Wednesday, May 27, 2009

Does N. Korea Have the Muscle to Back Up Its Tough Talk?

North Korea's recent nuclear test and belligerent talk has put a spotlight on the Korean Peninsula. It has long been one of the most militarized zones in the world.

Since its nuclear test Monday, North Korea has issued a stream of harsh rhetoric, even declaring that the armistice that ended fighting in the Korean War is null and void.

Not surprising
Experts on North Korea say its tough talk is not unusual. Kim Tae-woo is the vice president of the Korea Institute for Defense Analysis in the South Korean capital, Seoul.

"This is very normal kind of language [for North Korea]," Kim said. " We already get used to that kind of practice."

Provoking reaction
However, he says North Korea does appear to be trying to provoke some sort of reaction from South Korea and other countries with its nuclear test.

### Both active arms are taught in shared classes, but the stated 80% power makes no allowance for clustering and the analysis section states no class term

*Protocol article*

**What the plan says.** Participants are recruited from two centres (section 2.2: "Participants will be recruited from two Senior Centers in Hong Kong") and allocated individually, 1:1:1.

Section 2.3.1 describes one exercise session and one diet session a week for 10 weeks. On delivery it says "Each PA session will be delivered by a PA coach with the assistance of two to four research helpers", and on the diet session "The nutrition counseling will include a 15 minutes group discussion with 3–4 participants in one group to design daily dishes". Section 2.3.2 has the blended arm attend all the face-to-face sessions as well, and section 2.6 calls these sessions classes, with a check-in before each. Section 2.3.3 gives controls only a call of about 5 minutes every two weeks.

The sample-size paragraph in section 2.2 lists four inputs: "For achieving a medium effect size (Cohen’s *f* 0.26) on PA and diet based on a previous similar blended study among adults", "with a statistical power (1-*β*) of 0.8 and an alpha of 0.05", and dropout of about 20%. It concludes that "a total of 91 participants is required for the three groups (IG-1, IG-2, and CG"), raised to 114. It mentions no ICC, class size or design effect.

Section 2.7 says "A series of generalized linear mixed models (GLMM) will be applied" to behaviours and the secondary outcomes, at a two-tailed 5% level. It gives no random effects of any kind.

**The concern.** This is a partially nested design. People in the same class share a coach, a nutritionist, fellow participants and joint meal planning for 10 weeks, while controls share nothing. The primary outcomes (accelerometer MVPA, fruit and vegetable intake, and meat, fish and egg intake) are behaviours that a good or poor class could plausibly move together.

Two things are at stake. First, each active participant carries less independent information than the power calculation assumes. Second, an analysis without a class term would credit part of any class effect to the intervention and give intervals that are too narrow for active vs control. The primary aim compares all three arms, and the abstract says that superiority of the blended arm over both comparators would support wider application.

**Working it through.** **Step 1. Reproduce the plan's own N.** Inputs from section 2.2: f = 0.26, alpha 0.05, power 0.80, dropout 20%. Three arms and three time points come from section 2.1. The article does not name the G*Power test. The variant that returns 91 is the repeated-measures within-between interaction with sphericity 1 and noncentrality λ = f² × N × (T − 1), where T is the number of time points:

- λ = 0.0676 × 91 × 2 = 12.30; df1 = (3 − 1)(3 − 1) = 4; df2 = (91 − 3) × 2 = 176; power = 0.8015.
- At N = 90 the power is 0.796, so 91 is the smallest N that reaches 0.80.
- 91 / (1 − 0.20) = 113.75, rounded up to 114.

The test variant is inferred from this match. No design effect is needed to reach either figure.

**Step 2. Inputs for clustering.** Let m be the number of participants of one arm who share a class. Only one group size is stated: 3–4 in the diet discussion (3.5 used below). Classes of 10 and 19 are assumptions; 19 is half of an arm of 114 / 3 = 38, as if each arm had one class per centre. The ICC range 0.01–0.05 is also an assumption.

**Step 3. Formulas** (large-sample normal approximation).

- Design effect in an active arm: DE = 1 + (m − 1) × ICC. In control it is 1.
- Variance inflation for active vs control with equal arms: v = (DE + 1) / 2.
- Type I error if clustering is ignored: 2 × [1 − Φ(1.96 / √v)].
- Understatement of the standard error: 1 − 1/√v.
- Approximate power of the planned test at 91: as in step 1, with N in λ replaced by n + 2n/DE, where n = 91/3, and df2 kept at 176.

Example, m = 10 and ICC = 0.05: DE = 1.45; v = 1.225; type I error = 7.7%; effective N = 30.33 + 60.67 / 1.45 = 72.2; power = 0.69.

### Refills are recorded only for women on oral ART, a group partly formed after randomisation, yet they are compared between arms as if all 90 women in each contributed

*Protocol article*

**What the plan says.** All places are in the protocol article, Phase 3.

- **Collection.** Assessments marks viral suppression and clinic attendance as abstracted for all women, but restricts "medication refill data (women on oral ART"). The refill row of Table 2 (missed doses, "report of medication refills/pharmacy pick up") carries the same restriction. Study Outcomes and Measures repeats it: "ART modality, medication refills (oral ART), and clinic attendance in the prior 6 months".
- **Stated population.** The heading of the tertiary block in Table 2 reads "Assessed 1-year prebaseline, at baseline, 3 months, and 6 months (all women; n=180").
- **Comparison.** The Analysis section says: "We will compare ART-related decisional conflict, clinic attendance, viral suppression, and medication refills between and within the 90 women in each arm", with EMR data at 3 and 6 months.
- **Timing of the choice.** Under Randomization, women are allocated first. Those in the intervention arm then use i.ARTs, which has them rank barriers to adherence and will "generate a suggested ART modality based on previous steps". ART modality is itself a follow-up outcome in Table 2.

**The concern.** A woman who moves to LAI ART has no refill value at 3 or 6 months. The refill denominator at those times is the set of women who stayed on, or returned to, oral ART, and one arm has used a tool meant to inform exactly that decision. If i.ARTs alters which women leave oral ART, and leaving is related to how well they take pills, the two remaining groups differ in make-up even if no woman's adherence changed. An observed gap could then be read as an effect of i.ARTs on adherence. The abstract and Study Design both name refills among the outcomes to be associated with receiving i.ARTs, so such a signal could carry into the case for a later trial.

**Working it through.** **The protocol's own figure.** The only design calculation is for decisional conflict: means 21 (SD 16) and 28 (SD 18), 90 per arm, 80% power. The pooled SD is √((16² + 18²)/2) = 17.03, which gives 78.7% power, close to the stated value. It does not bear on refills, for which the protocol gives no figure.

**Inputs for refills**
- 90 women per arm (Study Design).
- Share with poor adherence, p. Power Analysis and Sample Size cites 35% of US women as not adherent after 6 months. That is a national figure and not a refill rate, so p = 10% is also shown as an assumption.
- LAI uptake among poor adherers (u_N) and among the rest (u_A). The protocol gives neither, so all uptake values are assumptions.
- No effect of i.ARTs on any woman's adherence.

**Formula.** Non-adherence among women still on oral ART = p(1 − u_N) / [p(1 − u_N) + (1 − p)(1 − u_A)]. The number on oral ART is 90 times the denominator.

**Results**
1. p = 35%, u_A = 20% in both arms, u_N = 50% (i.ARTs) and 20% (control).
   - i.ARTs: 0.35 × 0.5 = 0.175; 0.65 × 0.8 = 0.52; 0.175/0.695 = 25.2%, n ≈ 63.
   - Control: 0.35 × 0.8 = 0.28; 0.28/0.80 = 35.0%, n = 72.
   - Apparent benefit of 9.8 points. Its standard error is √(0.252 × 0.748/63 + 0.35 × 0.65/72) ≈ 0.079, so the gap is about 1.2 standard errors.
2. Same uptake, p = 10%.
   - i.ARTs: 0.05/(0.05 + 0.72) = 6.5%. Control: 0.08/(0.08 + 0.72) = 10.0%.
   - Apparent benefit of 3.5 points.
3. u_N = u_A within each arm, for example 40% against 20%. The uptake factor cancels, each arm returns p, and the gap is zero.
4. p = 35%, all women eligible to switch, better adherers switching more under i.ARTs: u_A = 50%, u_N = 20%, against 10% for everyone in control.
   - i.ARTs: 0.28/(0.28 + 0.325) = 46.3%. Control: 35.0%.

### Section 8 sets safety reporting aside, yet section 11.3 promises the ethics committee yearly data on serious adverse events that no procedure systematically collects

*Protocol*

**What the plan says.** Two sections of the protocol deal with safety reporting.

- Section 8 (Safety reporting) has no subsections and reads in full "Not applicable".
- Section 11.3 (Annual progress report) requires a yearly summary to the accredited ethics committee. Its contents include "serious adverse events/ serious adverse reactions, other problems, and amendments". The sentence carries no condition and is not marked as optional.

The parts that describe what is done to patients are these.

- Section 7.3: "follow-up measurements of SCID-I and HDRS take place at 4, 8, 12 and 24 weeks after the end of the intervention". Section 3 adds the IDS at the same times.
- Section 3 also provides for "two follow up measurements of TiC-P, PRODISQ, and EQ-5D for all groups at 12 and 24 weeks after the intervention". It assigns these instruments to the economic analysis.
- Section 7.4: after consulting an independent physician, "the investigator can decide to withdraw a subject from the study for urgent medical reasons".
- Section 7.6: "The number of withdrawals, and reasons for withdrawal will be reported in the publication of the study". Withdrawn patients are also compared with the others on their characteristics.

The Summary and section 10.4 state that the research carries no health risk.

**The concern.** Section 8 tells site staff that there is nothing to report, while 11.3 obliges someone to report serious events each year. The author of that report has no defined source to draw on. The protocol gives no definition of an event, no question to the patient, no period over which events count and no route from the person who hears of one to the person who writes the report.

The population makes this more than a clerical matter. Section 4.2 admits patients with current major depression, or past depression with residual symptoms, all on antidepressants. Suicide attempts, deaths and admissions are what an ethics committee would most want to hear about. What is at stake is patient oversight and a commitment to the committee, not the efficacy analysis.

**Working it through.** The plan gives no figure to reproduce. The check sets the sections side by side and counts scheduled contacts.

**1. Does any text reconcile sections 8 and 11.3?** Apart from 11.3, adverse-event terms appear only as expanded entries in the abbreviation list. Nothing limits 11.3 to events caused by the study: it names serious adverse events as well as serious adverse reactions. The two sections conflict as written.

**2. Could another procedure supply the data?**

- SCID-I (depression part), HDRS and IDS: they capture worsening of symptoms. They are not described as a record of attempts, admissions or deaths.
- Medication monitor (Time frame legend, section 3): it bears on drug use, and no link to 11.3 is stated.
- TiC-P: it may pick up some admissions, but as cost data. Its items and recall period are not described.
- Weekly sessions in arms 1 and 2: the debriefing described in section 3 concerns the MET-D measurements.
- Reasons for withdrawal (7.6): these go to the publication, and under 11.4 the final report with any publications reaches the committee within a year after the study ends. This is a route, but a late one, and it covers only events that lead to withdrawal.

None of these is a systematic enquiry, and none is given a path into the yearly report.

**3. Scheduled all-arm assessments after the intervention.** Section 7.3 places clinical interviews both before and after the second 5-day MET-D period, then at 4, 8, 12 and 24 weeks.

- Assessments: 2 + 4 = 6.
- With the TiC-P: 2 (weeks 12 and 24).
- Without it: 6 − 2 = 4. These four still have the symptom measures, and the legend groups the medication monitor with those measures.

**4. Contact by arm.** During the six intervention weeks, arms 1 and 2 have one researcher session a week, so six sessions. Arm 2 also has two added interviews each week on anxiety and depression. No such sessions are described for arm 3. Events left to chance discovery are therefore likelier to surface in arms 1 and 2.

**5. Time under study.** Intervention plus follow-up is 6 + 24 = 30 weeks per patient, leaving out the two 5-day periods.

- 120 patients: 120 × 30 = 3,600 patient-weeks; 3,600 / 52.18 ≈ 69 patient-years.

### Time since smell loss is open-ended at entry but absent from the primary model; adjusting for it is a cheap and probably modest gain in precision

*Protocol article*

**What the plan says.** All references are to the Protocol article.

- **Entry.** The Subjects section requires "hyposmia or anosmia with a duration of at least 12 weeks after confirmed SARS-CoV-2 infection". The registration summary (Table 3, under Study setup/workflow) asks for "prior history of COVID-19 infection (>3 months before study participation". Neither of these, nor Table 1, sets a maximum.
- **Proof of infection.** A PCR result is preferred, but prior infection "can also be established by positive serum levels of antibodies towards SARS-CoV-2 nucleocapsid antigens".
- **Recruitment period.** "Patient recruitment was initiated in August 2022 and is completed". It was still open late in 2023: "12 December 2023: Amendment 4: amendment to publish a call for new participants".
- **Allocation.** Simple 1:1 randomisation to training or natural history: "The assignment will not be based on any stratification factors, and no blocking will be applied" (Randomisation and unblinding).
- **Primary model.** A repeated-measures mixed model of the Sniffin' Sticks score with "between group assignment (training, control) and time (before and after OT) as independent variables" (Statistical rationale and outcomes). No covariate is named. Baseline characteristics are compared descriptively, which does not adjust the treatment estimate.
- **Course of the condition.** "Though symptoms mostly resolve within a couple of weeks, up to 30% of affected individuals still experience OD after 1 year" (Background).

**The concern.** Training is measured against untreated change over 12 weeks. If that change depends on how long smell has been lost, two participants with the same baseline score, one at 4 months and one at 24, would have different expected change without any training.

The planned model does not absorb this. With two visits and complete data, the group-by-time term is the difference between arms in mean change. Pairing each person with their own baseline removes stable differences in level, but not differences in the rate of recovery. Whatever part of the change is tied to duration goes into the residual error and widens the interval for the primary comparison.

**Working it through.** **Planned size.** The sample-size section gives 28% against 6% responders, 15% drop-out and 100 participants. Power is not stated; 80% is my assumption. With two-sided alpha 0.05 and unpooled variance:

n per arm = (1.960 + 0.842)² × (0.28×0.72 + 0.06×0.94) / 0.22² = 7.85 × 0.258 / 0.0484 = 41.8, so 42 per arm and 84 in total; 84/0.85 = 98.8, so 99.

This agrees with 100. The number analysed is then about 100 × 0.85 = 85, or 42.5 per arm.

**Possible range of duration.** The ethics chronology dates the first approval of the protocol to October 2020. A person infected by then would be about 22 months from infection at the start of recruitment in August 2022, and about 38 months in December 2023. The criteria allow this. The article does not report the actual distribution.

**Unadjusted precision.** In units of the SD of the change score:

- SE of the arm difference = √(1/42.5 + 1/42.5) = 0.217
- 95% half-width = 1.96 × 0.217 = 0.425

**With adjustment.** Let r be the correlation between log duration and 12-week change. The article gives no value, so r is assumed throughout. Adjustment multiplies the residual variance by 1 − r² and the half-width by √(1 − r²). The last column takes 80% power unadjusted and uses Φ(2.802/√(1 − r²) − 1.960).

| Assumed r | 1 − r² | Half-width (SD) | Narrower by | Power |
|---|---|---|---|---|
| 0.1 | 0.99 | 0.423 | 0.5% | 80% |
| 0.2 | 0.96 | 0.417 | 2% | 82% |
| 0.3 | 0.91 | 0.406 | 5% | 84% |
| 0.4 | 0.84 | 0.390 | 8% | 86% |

The bitter divide between communist North Korea and democratic South Korea has left a legacy of military force on the peninsula. Kim says North Korea has long maintained one of the largest armies in the world - with more than one million active-duty troops.

Read the full story HERE.

Tuesday, May 26, 2009

Proposition 8 Upheld by California Supreme Court

San Francisco police arrested about 175 protesters who were part of a group that blocked a major intersection for hours today in response to the state Supreme Court's ruling upholding Proposition 8, the voter-approved ban on same-sex marriage.

Hundreds of people filled the intersection of Grove Street and Van Ness Avenue late this morning after word spread of the ruling. The court also ruled that roughly 18,000 existing same-sex marriages in California remain valid.

Around 12:45 p.m., officers were seen placing plastic handcuffs on protesters and leading them to police vans waiting nearby. With each new arrest, the crowd cheered.

Police Sgt. Lyn Tomioka said the protesters were arrested for being outside a crosswalk and failing to obey an officer. Tomioka said she was not aware of any injuries related to the protest.